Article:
Aug 02 2007
parent reply Reiner Pope <some address.com> writes:
Regan Heath wrote:
 Kirk McDonald wrote:
 In this particular case, you could call this mutating form of 
 tolower() on the buffer returned from read(), and then split it 
 afterwards (perhaps yielding strings). This makes a certain degree of 
 logical sense: If you'd wanted to keep the original contents of the 
 buffer, you'd have to duplicate it at some point anyway. Since you 
 don't, you can alter it immediately.

Sure, that solves this particular case. But, do you agree there is generally a problem, or shall I continue to dream up example cases for you to solve in some other manner :)
 I submit the following Python idiom: Functions which mutate their 
 arguments should return nothing. That is:

 // Return new string
 string tolower(string);
 // Mutate argument
 void tolower(char[]);

 This rather strictly highlights the difference between char[] and 
 string, and makes it essentially impossible to mix up library 
 functions differentiated in this way.

That's all well and good until you want to write: char[] s; ... foo(tolower(s)); If you template tolower in the manner I described it's not possible to mix it up and call the wrong one anyway (as it selects the correct one based on the input) so it's a non-problem. Regan

I think the code you gave here would be misleading. For instance, suppose you had your templated overloads, effectively giving you // copy-on-write string tolower(string); // in-place char[] tolower(char[]); Then you would get surprising results if you did this: char[] s = "Hello World!".dup; int a = howManyLettersDiffer(tolower(s), s); assert (a == 2); // assert failed, a is actually 0 I think avoiding this is exactly why Kirk suggested his overloads. -- Reiner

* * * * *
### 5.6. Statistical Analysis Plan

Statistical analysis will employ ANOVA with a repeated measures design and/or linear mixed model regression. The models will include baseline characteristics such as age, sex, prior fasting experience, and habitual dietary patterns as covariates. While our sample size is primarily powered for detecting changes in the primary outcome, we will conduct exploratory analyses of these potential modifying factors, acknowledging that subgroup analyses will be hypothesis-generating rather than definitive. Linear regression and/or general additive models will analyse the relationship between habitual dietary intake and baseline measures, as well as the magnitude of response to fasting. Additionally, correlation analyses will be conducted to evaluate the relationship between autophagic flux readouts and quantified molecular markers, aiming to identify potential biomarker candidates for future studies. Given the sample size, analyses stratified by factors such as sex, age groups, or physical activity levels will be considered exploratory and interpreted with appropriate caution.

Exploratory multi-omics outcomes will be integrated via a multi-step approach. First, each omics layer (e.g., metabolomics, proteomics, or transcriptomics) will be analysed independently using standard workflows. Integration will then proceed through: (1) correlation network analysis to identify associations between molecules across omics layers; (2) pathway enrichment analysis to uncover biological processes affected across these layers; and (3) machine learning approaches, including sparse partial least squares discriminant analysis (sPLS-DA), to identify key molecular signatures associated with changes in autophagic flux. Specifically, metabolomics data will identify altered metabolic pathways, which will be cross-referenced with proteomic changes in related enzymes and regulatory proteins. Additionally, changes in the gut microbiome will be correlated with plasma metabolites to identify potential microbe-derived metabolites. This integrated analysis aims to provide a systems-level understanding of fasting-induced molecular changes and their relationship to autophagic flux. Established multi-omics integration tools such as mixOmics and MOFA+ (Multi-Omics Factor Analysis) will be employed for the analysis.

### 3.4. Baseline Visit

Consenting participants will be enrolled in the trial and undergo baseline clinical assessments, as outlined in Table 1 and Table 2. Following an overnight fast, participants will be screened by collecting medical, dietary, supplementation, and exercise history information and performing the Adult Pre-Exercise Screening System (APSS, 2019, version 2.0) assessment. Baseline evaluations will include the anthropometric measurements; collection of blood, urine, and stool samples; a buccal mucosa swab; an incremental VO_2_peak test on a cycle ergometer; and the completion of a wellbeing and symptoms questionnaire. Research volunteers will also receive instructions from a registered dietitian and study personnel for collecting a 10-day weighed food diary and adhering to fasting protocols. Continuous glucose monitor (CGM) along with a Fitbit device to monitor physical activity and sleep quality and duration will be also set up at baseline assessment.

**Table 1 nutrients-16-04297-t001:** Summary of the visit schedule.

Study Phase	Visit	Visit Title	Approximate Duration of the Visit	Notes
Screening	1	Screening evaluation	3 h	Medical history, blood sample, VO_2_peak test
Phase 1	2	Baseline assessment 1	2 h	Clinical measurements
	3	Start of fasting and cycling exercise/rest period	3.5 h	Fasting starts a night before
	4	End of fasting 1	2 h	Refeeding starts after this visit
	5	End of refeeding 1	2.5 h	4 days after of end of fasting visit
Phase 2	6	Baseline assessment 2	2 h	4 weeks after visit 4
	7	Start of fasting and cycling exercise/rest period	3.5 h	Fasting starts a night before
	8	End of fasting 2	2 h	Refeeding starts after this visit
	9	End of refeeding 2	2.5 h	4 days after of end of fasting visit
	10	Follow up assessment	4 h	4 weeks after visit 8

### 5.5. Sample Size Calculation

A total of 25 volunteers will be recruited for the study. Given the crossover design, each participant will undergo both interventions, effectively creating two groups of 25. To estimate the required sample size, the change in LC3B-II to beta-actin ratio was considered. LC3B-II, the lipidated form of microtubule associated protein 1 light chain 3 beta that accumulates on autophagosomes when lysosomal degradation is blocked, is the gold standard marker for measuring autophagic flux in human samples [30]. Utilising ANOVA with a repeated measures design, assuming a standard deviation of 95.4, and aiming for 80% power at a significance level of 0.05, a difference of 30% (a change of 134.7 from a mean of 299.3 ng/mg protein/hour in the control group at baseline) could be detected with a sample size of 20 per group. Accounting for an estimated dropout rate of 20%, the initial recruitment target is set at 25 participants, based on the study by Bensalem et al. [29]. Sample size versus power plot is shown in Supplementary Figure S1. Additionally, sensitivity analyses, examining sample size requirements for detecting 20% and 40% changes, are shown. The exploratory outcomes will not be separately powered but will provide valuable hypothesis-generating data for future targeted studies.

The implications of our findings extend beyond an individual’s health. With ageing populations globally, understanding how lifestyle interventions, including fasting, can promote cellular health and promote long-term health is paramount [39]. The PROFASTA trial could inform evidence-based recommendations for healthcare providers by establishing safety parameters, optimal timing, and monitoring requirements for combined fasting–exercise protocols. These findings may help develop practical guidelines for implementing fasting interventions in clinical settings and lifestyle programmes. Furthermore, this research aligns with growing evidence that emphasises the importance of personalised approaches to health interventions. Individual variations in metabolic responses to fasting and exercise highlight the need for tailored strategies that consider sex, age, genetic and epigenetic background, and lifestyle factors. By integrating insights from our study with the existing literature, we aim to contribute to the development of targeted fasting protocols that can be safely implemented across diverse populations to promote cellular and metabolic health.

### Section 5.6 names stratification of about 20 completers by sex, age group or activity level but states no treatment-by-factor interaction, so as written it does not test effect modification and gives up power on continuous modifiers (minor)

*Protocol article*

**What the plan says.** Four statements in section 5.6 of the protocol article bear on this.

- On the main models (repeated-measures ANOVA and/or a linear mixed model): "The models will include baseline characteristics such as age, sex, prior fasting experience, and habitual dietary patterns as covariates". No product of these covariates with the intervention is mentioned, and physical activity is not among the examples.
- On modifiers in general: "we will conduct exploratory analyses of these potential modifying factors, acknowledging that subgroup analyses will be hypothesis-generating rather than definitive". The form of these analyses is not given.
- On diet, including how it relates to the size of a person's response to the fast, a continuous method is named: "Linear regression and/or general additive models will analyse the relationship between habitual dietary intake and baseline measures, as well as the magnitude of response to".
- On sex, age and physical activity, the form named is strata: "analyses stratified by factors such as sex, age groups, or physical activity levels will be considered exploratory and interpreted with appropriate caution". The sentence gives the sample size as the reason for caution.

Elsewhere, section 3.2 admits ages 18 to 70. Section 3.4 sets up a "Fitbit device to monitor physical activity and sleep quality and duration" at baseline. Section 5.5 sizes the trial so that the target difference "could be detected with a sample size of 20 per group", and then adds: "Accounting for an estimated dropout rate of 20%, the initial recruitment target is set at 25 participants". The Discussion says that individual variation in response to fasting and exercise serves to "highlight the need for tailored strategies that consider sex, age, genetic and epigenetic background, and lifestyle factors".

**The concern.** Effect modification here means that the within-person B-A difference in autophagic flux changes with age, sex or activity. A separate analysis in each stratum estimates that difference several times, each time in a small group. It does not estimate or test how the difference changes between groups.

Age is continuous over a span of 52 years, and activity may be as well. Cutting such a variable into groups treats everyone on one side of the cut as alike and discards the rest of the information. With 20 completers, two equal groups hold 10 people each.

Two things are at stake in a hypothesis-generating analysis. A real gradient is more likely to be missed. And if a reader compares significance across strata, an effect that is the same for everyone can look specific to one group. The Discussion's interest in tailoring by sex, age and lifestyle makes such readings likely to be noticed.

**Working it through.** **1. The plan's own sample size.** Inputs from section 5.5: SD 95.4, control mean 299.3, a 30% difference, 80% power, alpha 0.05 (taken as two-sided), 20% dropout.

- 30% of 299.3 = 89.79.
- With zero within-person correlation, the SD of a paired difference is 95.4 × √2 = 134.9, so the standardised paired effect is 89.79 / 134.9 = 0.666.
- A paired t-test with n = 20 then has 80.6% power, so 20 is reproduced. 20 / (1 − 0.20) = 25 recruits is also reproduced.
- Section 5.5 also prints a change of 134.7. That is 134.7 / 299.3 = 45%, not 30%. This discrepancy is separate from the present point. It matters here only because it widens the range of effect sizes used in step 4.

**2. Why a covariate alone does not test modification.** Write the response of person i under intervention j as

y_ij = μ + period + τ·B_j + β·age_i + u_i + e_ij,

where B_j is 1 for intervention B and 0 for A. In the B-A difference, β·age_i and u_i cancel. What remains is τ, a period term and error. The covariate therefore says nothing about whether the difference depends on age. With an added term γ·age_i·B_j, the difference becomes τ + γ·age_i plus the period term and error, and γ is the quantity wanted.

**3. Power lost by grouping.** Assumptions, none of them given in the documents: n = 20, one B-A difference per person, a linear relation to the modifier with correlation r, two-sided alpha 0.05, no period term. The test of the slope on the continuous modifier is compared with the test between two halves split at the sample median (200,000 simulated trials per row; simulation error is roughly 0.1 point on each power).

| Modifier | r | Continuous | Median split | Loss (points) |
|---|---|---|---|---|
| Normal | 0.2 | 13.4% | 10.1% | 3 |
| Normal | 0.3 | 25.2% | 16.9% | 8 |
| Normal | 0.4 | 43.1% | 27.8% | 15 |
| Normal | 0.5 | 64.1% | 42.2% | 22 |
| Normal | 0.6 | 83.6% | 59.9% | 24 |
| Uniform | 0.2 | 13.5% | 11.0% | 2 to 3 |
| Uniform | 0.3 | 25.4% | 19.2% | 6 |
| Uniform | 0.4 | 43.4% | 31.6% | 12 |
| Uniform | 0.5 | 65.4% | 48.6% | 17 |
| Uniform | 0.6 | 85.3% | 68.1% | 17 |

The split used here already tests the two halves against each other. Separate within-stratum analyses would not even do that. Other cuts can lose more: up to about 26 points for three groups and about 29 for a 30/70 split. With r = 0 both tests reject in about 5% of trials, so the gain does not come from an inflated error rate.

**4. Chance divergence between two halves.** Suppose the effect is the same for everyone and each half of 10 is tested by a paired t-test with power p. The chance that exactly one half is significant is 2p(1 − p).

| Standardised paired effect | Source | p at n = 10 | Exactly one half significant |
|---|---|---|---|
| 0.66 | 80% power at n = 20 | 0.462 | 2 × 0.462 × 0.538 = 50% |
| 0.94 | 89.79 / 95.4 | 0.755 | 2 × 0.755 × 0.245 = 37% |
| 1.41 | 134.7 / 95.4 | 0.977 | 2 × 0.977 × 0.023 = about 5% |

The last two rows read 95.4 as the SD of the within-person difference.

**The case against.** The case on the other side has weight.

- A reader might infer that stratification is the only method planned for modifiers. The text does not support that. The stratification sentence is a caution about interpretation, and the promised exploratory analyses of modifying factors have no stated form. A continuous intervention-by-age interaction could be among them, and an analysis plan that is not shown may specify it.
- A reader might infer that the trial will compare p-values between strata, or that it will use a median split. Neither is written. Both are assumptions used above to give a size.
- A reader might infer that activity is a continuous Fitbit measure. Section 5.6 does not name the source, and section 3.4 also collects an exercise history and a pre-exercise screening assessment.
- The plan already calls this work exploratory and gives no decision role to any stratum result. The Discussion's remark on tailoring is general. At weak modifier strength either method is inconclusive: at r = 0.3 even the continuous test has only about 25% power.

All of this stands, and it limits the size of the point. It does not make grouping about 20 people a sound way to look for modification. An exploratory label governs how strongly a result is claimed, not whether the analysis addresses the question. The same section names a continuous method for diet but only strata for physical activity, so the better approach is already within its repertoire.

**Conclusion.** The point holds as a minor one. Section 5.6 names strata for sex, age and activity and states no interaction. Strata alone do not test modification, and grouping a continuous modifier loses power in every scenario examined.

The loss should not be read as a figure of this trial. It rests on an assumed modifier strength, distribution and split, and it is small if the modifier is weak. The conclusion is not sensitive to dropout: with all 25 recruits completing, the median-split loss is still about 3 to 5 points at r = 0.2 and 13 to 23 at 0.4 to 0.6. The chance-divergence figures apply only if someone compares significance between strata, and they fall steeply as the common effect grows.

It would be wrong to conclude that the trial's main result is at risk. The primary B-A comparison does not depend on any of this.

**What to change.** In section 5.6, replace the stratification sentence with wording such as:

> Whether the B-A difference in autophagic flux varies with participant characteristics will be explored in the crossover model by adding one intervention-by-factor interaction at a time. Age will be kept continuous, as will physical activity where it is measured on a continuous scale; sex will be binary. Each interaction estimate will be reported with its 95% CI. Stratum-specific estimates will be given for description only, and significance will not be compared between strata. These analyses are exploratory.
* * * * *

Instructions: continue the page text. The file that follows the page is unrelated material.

Aug 02 2007
parent reply Regan Heath <regan netmail.co.nz> writes:
Reiner Pope wrote:
 Regan Heath wrote:
 Kirk McDonald wrote:
 I submit the following Python idiom: Functions which mutate their 
 arguments should return nothing. That is:

 // Return new string
 string tolower(string);
 // Mutate argument
 void tolower(char[]);

 This rather strictly highlights the difference between char[] and 
 string, and makes it essentially impossible to mix up library 
 functions differentiated in this way.

That's all well and good until you want to write: char[] s; ... foo(tolower(s)); If you template tolower in the manner I described it's not possible to mix it up and call the wrong one anyway (as it selects the correct one based on the input) so it's a non-problem. Regan

I think the code you gave here would be misleading. For instance, suppose you had your templated overloads, effectively giving you // copy-on-write string tolower(string); // in-place char[] tolower(char[]); Then you would get surprising results if you did this: char[] s = "Hello World!".dup; int a = howManyLettersDiffer(tolower(s), s); assert (a == 2); // assert failed, a is actually 0 I think avoiding this is exactly why Kirk suggested his overloads.

Good point. Using Kirk's Python'esque function signatures you'd have: char[] s = "Hello World!".dup; tolower(s); int a = howManyLettersDiffer(s, s); assert (a == 2); // assert failed, a is actually 0 which is immediately and obviously a pointless operation, requring a re-code to: char[] s = "Hello World!".dup; char[] s2 = s.dup tolower(s2); int a = howManyLettersDiffer(s2, s); assert (a == 2); // assert failed, a is actually 0 And the 'string' case: string s = "Hello World!"; int a = howManyLettersDiffer(tolower(s), s); assert (a == 2); // assert failed, a is actually 0 which would already behave as desired. It seems that tolower is always going to have to 'copy on write' and return that copy. But, that doesn't stop you templating it so that it returns the copy as char[] when you pass char[] (which is all I really wanted in the first place) :) Unfortunately as we cannot overload on return type it would prevent an inplace tolower in the form (given by Kirk): void tolower(char[]) Instead perhaps we need a naming convention for inplace modifying functions, options: void <func>Inplace(<args>) void <func>IP(<args>) // "IP" stands for inplace void <func>M(<args>) // "M" stands for mutates or something like those. Regan